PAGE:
Whether Republicans and Democrats come together and craft a budget compromise that staves off potentially devastating federal spending cuts remains to be seen. But one thing is certain: the talks will require greater buy-in from leadership and prove much trickier than just two years ago.
In 2013, Senate Budget Committee chair Patty Murray (D-WA) and her House counterpart, Rep. Paul Ryan (R-WI), held extended talks that yielded a deal to lift the budget caps for fiscal years 2014 and 2015.
The agreement was palatable to both parties because of the heft of the negotiators. Murray was a respected member of the Senate Democratic leadership team and Ryan was the GOP’s 2012 vice presidential nominee who possessed tremendous leeway with Republican leaders and his rank-and-file colleagues.
With their deal set to expire in fiscal 2016, both Murray and Ryan have since moved on to leadership roles on different panels. And with Republicans in control of both chambers of Congress, Democrats don’t want to be on the outside looking in.
The new landscape means that party leadership will have to step in and hammer out a pact and lawmakers who would usually lead such talks will be relegated to the backseat, experts say.
“Really, at the end of the day, it’s the leadership,” according to Todd Harrison, Senior Fellow for Defense Budget Studies at the Center for Strategic and Budgetary Assessments.
It will come down to what kind of bargain Senate Majority Leader Mitch McConnell (R-KY) and House Speaker John Boehner (R-OH) “are ready to give” Senate Minority Leader Harry Reid (D-NV) and House Minority Leader Nancy Pelosi (D-CA), he said.
“This is too big of an issue to handle at the committee level,” Harrison said, adding that members or at least staffs from the congressional appropriations and budget panels will likely be present since they “know the mechanics of what kind of deal they can work.”
If talks are “kicked up to a different level,” that carries its own dangers given the “pretty poisonous” relationship between House and Senate GOP leaders, according to Norman Ornstein, a resident scholar at the conservative American Enterprise Institute. He cited the recent fight over the highway bill where Boehner described the Senate’s six-year version of the measure as a “piece of s---.”
Ornstein predicted any budget deal would need significant support from Democrats and that’s where negotiations run into another complicating factor: the 2016 elections.
On the Democratic side, Senate Budget Committee ranking member Bernie Sanders (I-VT) is running a fiercely populist campaign for president and Rep. Chris Van Hollen (MD), the top Democrat on the House Budget panel, is seeking a Senate seat. Both could use any budget discussions as platform to score political points with the party’s liberal base.
Meanwhile, four GOP senators, each with the power to hold up a compromise, are running for the White House. Conservatives like Sen. Ted Cruz (R-TX), who spearheaded the brief 2013 shutdown and has urged GOP leaders to do so again this year over federal funding for Planned Parenthood, will likely hammer away at any talks both on Capitol Hill and the campaign trail.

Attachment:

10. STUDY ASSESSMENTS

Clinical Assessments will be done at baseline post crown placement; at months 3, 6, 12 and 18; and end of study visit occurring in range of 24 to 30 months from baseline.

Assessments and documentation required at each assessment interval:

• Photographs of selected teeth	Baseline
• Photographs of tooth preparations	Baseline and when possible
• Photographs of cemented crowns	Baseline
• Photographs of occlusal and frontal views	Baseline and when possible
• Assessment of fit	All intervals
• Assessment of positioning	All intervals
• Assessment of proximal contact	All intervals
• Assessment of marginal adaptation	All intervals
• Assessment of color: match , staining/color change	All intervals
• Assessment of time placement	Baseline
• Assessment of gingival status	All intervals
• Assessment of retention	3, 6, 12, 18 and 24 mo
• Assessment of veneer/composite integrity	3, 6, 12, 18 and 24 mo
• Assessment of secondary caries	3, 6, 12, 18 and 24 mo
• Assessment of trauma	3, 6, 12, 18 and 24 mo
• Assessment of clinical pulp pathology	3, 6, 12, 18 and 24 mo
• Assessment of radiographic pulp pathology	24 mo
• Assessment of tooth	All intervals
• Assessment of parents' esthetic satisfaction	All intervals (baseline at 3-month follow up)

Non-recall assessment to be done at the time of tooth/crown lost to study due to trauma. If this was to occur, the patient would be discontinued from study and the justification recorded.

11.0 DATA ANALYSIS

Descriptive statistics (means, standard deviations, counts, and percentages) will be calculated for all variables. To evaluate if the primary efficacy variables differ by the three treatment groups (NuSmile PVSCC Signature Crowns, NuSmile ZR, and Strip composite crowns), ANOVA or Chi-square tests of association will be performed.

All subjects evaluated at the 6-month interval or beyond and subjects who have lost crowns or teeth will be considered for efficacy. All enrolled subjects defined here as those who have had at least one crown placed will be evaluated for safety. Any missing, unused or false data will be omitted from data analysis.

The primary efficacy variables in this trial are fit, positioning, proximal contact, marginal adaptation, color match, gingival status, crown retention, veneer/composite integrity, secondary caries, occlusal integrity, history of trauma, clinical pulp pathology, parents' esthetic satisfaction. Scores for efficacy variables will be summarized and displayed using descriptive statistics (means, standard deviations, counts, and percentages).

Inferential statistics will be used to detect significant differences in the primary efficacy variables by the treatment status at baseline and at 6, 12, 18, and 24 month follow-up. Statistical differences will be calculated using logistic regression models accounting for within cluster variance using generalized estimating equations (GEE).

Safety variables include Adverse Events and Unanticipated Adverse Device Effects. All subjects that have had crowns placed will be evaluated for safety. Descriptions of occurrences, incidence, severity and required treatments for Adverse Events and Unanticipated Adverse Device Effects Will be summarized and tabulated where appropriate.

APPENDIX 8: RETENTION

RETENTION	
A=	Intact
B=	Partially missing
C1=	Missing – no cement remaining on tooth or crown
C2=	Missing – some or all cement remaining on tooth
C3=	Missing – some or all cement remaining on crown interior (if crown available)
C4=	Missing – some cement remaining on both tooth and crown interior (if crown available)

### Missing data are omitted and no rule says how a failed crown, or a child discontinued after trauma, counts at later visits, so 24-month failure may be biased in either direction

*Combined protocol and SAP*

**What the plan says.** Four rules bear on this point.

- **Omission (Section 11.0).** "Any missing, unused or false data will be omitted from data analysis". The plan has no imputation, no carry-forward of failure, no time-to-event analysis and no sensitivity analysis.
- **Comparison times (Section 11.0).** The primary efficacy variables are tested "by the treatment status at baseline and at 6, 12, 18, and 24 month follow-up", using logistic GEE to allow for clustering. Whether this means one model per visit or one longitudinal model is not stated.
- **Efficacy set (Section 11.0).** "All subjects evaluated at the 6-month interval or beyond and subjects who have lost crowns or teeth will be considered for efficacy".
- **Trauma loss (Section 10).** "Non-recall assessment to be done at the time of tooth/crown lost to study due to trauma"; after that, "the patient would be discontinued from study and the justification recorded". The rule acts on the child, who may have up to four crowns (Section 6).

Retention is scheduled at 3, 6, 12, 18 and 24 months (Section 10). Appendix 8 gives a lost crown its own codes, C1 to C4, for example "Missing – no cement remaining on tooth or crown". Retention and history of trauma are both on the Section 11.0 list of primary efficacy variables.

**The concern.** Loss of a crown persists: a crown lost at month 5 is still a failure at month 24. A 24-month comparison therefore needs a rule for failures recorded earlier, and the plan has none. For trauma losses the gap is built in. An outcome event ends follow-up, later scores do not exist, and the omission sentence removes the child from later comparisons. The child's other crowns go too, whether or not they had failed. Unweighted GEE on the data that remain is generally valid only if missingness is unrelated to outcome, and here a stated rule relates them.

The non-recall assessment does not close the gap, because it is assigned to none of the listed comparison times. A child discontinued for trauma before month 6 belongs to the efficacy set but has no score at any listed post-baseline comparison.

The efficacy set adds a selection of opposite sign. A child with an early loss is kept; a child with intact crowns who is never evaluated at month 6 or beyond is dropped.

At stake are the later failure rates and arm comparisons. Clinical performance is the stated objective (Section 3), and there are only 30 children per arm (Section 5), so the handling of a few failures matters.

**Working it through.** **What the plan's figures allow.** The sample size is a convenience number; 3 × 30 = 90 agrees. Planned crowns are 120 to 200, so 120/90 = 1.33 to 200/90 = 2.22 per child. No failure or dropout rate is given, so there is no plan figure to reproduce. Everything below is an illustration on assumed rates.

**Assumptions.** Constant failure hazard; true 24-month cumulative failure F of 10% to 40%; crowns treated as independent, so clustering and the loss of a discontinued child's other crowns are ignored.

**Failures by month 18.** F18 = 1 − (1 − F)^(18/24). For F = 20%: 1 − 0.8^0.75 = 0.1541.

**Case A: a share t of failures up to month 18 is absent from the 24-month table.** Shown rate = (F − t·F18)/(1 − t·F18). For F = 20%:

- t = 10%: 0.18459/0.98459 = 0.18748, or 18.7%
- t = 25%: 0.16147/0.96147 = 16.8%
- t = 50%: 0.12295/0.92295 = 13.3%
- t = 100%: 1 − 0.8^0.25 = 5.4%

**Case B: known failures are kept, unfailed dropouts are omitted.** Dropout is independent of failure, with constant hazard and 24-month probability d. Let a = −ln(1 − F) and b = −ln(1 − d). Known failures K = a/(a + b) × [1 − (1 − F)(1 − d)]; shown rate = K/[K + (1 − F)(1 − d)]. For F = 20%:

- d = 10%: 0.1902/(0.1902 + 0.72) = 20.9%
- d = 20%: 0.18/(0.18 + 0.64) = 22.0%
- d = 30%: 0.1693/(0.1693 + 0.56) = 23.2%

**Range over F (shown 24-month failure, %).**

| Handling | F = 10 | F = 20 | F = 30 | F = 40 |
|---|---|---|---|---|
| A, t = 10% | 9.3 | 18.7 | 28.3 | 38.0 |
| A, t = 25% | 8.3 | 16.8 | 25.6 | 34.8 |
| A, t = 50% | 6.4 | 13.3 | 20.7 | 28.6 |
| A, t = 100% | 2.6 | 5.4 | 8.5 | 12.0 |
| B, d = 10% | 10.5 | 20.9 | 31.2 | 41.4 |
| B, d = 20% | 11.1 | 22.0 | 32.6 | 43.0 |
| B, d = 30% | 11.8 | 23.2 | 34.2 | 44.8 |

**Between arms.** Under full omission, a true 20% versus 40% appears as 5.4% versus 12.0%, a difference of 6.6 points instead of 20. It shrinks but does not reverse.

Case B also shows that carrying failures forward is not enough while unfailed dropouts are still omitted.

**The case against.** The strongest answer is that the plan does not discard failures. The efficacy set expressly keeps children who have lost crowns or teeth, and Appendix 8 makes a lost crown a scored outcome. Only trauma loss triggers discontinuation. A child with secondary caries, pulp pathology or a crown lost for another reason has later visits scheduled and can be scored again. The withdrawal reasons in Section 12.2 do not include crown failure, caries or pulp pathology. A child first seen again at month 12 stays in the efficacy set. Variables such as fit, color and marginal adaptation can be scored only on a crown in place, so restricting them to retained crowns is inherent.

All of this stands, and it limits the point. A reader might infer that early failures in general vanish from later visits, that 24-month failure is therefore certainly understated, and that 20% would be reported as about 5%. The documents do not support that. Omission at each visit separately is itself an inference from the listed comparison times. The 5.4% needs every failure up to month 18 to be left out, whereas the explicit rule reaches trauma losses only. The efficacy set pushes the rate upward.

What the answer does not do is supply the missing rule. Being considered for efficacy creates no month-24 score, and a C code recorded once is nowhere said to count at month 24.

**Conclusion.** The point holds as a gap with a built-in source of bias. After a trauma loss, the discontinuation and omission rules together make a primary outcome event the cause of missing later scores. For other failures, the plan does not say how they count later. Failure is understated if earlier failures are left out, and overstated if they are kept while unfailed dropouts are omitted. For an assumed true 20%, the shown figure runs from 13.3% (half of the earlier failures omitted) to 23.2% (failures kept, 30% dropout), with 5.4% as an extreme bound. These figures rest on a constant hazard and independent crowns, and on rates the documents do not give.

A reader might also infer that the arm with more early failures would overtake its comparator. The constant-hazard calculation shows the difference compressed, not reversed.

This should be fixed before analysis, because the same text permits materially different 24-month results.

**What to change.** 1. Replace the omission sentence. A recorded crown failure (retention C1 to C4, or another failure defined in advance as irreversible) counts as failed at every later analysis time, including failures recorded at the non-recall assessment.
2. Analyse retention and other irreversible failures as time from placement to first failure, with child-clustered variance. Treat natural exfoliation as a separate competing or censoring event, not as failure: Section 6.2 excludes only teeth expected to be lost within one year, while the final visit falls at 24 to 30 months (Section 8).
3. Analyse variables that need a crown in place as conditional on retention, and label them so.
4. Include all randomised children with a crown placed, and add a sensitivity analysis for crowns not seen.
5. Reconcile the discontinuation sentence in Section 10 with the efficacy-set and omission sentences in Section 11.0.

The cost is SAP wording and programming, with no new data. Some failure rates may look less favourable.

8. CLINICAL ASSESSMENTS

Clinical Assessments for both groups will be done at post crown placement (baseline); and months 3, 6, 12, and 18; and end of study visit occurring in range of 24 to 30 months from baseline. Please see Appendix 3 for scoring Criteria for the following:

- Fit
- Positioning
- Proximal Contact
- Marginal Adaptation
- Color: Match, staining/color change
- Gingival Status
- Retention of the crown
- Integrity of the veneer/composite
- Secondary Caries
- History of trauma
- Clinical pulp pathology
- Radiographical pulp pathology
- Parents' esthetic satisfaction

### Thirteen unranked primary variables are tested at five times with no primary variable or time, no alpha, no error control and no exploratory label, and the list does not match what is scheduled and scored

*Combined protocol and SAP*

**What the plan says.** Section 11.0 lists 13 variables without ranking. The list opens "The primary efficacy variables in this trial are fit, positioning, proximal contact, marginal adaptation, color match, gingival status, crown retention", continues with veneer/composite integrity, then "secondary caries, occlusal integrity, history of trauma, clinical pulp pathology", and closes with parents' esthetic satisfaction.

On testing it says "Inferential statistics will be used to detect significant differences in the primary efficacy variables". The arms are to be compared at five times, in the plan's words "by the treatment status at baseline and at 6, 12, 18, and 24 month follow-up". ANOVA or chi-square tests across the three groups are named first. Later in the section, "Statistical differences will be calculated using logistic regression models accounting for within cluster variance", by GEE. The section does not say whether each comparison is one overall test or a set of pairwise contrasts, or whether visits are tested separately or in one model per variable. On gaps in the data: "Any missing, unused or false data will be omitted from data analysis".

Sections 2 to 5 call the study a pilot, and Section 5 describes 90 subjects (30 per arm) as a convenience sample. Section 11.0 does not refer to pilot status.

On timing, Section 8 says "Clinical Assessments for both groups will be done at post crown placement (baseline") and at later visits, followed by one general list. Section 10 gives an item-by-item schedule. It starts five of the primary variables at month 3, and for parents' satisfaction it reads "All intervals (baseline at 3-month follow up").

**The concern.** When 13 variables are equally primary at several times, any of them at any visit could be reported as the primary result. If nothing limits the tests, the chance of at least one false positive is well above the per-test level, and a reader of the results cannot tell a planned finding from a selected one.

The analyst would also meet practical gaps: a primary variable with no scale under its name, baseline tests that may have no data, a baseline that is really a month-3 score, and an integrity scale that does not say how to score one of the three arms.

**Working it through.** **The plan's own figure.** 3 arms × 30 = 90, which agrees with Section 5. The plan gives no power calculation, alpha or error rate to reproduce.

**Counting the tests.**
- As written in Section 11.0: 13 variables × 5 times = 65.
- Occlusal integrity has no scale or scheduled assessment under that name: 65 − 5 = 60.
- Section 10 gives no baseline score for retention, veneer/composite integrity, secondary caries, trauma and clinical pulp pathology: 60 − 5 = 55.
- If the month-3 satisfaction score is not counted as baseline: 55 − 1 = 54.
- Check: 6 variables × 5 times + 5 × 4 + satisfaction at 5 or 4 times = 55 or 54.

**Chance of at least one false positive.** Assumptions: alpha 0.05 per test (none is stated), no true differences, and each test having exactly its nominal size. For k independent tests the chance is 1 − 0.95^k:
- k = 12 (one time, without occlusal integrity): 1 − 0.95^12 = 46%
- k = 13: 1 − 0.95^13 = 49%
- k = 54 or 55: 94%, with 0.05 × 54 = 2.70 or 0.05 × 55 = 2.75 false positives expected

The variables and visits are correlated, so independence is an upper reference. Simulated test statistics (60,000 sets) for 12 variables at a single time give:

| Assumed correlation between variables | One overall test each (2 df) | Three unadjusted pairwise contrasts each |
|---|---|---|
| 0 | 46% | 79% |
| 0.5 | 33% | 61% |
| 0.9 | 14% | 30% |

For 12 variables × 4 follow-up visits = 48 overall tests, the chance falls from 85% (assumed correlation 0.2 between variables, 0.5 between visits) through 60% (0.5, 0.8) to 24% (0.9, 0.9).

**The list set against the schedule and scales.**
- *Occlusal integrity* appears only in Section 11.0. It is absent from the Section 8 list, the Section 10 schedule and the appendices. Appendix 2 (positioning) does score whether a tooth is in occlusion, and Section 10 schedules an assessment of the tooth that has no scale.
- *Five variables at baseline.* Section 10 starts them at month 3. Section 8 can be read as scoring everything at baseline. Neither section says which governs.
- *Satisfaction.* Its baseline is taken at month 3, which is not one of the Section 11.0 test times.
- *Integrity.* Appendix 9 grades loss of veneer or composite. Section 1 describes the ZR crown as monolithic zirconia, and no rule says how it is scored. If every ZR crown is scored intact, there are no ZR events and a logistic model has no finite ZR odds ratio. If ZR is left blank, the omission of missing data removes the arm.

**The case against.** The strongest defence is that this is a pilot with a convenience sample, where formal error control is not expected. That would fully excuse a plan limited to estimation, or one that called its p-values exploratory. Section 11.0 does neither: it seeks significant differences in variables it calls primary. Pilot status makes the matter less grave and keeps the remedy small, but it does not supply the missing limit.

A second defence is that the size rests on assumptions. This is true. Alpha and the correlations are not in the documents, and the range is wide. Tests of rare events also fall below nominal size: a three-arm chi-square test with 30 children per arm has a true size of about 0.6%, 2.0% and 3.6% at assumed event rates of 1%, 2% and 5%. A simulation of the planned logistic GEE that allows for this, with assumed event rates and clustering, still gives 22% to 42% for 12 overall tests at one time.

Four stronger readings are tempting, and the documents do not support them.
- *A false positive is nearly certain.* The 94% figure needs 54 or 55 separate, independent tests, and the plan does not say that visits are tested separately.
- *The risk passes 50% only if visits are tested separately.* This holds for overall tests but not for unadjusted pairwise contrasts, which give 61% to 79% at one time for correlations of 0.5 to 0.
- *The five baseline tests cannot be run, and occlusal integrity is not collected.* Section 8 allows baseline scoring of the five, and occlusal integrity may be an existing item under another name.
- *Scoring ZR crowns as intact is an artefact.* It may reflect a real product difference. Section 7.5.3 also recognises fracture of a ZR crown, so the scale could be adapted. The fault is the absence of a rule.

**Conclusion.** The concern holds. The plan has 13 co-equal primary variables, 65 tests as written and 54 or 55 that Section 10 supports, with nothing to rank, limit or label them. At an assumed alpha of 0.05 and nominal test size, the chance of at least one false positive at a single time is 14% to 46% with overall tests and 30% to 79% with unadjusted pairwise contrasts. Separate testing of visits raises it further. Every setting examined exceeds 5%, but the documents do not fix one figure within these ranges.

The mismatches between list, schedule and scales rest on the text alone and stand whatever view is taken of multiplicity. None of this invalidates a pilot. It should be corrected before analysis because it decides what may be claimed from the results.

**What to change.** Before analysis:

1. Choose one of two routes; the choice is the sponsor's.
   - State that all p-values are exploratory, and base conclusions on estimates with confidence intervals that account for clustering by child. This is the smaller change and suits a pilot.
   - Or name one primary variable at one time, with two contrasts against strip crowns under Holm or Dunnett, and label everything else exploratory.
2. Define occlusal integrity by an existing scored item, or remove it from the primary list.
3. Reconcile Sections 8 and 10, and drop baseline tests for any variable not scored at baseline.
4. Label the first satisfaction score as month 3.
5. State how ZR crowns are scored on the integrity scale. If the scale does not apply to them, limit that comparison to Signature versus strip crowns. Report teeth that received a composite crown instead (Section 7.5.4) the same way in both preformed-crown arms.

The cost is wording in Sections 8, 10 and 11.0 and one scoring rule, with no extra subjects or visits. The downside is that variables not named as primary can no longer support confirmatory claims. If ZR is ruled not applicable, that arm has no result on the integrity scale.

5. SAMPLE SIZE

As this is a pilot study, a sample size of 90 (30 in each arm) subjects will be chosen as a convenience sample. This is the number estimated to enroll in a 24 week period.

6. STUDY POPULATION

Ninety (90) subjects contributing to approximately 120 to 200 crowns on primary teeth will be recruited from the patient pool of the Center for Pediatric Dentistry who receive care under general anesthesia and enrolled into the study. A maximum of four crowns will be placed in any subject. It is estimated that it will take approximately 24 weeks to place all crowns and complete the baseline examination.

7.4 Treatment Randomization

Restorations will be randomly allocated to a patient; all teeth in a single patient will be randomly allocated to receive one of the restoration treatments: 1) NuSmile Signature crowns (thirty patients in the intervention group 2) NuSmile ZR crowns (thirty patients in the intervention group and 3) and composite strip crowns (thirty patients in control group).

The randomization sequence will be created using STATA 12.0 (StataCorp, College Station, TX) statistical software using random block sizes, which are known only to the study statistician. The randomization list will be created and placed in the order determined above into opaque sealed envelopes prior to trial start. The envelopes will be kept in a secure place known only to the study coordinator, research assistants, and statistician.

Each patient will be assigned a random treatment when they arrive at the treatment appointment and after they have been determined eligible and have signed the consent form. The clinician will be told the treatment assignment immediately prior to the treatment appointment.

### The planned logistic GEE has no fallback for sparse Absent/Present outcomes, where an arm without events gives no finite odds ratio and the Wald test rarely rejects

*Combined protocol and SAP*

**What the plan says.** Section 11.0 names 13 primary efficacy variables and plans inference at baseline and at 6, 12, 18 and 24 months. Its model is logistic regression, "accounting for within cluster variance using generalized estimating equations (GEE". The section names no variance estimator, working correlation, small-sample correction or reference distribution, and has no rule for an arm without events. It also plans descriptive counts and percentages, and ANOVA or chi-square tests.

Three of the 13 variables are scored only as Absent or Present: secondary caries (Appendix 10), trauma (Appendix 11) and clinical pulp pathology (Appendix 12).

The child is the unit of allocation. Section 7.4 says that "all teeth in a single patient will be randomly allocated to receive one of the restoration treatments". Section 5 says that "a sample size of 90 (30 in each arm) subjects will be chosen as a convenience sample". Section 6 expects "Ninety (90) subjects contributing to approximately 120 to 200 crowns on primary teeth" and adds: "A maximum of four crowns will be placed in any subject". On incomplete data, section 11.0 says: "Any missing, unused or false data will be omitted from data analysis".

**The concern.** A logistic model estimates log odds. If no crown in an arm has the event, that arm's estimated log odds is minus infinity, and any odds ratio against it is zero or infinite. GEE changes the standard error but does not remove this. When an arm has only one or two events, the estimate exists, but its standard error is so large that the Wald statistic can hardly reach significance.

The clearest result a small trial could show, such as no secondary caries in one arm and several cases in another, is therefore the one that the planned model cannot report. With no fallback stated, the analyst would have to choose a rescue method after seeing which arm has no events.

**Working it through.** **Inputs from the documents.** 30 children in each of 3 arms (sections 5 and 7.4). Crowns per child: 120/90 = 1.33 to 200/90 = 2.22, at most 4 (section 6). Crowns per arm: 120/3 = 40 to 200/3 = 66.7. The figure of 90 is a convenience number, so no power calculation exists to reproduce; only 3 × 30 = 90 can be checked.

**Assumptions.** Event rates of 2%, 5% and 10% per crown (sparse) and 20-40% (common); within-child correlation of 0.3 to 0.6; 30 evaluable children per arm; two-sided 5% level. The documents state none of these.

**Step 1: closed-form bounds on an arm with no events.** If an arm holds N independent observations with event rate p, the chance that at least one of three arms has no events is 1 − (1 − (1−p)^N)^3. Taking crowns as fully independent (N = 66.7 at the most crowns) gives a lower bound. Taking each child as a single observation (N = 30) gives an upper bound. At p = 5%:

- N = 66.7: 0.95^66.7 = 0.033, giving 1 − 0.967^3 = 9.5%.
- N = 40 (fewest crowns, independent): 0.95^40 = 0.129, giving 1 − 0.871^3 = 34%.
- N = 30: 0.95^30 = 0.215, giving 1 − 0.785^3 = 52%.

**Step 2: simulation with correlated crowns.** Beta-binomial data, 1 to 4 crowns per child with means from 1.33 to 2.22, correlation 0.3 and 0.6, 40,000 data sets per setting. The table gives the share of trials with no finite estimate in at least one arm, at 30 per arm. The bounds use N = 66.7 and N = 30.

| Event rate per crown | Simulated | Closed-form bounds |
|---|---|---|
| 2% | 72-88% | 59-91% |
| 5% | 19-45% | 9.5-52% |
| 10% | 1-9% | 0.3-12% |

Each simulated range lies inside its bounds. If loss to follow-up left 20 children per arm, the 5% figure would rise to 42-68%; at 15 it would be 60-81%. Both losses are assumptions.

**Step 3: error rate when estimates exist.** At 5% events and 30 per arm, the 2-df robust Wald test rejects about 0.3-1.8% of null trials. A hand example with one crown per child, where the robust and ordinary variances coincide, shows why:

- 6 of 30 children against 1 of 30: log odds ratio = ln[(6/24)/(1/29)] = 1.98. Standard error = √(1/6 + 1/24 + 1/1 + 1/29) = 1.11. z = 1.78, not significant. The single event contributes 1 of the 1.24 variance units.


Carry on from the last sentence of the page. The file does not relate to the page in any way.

Boehner and others will have to mold legislation that can get by a Senate filibuster at the same time Cruz and others are “appealing to the most radical wing of their party” who would be “unhappy” about Republicans teaming with Democrats, according to Ornstein.
Indeed, looming over any potential negotiations that might happen in the coming months is what kind of deal lawmakers will be able to strike.
Harrison predicted Senate Republicans would first try to bring must-pass spending bills to the floor, a move Democrats have blocked because of a $38 billion increase to the Defense Department’s war fund that allows the Pentagon, but no other federal agency, to skirt the returning budget caps.
Once it becomes clear the GOP can’t overcome the filibuster, Republicans might give in and agree to the “budget summit” Democrats have clamored for and work toward a two-year deal, he said.
Such a compromise “gets them through the rest of this president’s term, gets them past the election and into a new administration and Congress. They can renegotiate from there,” according to Harrison.
Ornstein took a more pessimistic view, speculating that lawmakers would come up with a one-year continuing resolution because Republicans have already vowed not to raise new revenues, a sticking point for Democrats.
Harrison said that despite the budget fever that might come to grip Washington in September, a solution probably won’t be reached until closer to the end of calendar year, after Congress has passed a short-term continuing resolution that gives them more breathing room.
Still, “it probably is a good sign if we see the leadership getting involved and sanctioning these negotiations sooner rather than later,” he said.